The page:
Here’s one example of a simple tool you can use to help kids plan their day

4. Keep kids’ spirits up with games, activities, and outdoor play, every day

There’s nothing like a whole lot of laughter and fun to keep kids’ spirits up. Morrison urges that it’s extremely important to get outside every day to get fresh air, to run off steam, and to enjoy nature.

With spring arriving, it’s a perfect time to point out the flowers poking out of the soil, the birds returning to their neighbourhoods, or the grass which (hopefully!) now has no snow on it. Don’t let rainy days stop you: puddle play is fun too!

When you can’t get outside, pull out board games, cards, arts and crafts supplies, outdoor toys, and make fun the cornerstone of every day. Here are a few ways you and your kids can boost your mood through play:

5. Schedule quiet time every day

While kids need fun to lighten their moods, Morrison emphasizes the need to also decompress with individual quiet time scheduled into every day. This time could be when kids nap, read, colour, or do a puzzle. You can set the stage by teaching kids to meditate, and starting quiet time with a few minutes of stillness and deep breathing together.

6. Keep kids away from the news

As much as we want to keep up to date on how the fight against the virus is going, it’s best that parents keep the news to a minimum to eliminate any extra potential anxiety, Morrison says. Likewise, try to limit how often you talk about the virus with other adults when children are in earshot.

7. Focus on your own mental health

Kids sense the feelings of others. It’s important to try to minimize your own anxiety so you can remain calm and reassuring, and model healthy coping skills.

Being in tight quarters with your family, trying to keep up with your own work, or seeing the news of the day can be anxiety-provoking. “Everyone is vulnerable to that,” says Morrison. “That doesn’t make you a bad person. It makes you a person.”

It is so essential to keep in mind that during all the uncertainty, nothing has to be perfect. If your urns don’t have spring flowers, it doesn’t matter. If you haven’t cleared out that closet you promised you would this spring, it will still be there in the winter. Setting these types of goals will only lead to your own frustration.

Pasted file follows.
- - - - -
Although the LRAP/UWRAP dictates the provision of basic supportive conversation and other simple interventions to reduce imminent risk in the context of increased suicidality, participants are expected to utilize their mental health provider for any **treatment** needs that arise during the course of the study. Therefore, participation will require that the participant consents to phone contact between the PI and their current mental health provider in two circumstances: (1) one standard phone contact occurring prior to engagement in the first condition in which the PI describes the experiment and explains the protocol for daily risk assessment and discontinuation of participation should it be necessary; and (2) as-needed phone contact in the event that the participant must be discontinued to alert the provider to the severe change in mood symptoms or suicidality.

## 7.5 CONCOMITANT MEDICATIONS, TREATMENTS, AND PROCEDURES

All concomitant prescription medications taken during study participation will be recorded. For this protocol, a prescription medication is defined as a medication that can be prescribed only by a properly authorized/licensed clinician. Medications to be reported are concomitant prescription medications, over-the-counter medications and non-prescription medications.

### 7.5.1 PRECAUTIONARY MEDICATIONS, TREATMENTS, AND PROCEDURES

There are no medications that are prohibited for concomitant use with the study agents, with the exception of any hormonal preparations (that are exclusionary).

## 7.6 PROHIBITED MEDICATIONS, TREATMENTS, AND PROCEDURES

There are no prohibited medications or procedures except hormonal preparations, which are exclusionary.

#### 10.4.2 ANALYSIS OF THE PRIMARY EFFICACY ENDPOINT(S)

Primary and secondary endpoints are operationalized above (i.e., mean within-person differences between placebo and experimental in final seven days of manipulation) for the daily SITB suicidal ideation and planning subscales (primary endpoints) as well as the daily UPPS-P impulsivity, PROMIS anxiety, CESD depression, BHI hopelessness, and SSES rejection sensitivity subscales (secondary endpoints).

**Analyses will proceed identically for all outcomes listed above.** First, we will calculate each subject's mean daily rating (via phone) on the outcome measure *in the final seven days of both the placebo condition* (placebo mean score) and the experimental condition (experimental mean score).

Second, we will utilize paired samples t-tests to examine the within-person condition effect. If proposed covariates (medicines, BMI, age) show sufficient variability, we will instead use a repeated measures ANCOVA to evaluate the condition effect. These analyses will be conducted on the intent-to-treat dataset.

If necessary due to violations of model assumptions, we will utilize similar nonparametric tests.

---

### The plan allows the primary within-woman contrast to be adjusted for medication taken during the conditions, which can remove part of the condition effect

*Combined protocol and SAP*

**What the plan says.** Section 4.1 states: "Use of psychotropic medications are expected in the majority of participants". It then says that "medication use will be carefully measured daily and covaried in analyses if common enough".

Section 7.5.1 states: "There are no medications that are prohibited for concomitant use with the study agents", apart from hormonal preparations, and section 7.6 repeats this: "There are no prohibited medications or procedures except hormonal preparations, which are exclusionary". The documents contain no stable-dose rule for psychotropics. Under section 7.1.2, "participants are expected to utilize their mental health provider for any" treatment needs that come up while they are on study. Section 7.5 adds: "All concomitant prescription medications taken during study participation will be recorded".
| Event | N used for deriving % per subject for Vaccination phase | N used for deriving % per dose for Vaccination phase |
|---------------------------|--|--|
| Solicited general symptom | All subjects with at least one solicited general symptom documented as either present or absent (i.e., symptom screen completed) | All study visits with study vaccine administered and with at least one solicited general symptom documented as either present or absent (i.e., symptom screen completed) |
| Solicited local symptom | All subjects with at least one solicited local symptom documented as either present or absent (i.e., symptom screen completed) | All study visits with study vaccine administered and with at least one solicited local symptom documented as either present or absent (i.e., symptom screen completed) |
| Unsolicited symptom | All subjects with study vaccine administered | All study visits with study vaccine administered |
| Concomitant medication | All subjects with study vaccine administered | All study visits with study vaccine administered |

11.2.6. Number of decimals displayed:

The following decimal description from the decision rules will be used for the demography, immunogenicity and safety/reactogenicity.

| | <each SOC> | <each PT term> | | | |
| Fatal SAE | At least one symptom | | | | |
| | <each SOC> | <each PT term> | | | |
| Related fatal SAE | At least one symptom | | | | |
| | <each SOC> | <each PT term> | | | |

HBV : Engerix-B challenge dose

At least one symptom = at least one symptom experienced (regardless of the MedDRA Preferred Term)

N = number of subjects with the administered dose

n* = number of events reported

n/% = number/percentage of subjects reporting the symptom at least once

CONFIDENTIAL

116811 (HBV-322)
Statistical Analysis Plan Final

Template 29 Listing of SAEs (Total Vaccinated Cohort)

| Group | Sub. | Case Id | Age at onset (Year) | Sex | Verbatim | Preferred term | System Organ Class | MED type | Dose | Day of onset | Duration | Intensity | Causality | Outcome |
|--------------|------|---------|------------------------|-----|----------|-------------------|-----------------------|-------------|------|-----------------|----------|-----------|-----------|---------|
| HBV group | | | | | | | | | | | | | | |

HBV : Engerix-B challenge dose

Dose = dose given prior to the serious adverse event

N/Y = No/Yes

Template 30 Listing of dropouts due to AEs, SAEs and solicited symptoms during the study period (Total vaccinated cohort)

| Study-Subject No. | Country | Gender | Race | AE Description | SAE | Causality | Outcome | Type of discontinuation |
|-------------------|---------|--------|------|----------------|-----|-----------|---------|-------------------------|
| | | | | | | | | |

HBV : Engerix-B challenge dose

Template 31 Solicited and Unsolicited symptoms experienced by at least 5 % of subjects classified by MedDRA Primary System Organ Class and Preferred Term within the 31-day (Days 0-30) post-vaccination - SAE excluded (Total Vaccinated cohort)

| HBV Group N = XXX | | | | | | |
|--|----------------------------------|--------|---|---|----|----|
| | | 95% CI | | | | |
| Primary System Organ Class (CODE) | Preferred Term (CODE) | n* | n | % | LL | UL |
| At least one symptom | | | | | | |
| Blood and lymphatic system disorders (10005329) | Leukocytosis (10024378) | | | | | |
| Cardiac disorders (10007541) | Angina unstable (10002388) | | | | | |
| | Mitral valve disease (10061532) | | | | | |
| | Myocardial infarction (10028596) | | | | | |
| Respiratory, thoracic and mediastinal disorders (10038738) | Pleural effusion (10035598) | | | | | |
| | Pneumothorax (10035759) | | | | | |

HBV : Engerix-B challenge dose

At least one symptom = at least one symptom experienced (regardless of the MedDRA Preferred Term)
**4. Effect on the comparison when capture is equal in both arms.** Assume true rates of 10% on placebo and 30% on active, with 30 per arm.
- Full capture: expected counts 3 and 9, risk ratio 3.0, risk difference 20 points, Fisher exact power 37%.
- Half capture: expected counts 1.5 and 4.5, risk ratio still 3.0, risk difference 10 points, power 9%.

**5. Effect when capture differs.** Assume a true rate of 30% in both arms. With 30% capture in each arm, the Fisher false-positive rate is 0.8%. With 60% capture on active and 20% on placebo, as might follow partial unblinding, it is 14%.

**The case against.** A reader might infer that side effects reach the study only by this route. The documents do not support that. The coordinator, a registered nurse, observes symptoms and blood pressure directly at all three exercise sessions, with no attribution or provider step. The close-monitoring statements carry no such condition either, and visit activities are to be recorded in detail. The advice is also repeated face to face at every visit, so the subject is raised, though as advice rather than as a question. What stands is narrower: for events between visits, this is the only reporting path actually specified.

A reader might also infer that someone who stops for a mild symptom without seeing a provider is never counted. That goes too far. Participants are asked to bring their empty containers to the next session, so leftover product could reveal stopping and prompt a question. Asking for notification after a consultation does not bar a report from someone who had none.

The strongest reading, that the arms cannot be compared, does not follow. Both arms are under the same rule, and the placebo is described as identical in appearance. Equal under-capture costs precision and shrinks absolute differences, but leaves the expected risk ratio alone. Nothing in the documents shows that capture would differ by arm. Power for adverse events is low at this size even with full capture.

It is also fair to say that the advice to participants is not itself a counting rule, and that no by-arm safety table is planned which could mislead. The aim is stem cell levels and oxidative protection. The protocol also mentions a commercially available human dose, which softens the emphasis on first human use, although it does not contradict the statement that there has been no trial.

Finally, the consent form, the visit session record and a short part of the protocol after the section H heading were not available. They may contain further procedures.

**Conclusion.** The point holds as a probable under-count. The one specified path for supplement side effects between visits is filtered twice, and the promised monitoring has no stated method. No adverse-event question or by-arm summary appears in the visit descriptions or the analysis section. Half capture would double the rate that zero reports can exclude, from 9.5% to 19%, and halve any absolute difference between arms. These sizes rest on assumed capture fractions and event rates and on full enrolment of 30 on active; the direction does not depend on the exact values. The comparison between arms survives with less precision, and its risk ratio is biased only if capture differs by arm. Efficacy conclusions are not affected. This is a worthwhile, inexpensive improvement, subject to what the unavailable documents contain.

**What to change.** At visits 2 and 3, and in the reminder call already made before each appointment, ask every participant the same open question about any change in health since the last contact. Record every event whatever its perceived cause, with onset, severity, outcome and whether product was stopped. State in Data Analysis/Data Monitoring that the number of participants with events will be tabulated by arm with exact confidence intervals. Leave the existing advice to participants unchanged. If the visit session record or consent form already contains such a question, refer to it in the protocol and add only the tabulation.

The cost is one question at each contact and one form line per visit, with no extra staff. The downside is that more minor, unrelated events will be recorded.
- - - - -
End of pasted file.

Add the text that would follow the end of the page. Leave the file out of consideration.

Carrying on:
Go easy on yourself, Morrison advises, and take care of yourself too. Schedule quiet time into every day. Check in with friends and family via texts, phone, or a video call. Keep up your own food, hygiene, and exercise practices. Schedule your own activities into every day, whether it be a comedy you want to watch, a bubble bath, or a book you’ve been wanting to get to. At the end of each day, give yourself a pat on the back for every small accomplishment.

8. Look for the “silver lining”

One final piece of advice: this is actually a great time to talk to your kids about what they’ve enjoyed doing while at home and off school, says Morrison.

Maybe your kids have discovered that they love having more time for free time in the backyard, making up their own games, or performing plays they’ve put together more than the after-school activities and programs that kept them busy before. Or maybe the time away has made them appreciate how much they really do love hockey, swimming, or dance class.

Be open to hear whatever they are feeling. While we must be alert and responsive to the anxiety and stress they have been under, this can also be a time to celebrate the chance that kids have had to discover and develop new forms of play.

Leave a Reply

Your email address will not be published. Required fields are marked *